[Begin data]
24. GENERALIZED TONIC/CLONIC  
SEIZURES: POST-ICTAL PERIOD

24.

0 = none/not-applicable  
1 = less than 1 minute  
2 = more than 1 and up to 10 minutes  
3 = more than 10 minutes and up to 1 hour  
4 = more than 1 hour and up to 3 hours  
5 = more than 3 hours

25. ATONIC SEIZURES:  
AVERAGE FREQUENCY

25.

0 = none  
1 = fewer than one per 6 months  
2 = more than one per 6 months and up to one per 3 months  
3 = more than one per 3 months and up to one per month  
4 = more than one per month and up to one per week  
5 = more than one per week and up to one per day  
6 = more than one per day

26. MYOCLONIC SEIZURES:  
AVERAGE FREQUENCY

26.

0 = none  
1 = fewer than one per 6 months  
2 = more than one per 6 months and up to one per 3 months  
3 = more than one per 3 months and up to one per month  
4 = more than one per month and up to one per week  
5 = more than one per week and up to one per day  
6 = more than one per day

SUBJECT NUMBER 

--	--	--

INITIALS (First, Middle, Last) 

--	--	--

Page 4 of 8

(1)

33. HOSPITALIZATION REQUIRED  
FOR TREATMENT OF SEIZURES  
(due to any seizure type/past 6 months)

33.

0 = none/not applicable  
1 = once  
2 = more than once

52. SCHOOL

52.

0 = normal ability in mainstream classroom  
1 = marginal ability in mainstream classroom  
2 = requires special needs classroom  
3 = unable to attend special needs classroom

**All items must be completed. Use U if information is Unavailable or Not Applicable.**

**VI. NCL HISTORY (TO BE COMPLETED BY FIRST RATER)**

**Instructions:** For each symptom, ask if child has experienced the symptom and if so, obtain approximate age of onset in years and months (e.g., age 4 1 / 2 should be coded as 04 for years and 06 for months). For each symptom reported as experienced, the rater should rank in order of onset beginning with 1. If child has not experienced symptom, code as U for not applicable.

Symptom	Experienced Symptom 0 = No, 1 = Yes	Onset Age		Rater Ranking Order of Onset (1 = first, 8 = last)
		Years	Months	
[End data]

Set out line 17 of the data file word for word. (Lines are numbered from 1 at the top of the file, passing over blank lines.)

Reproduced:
4 = more than one per month and up to one per week  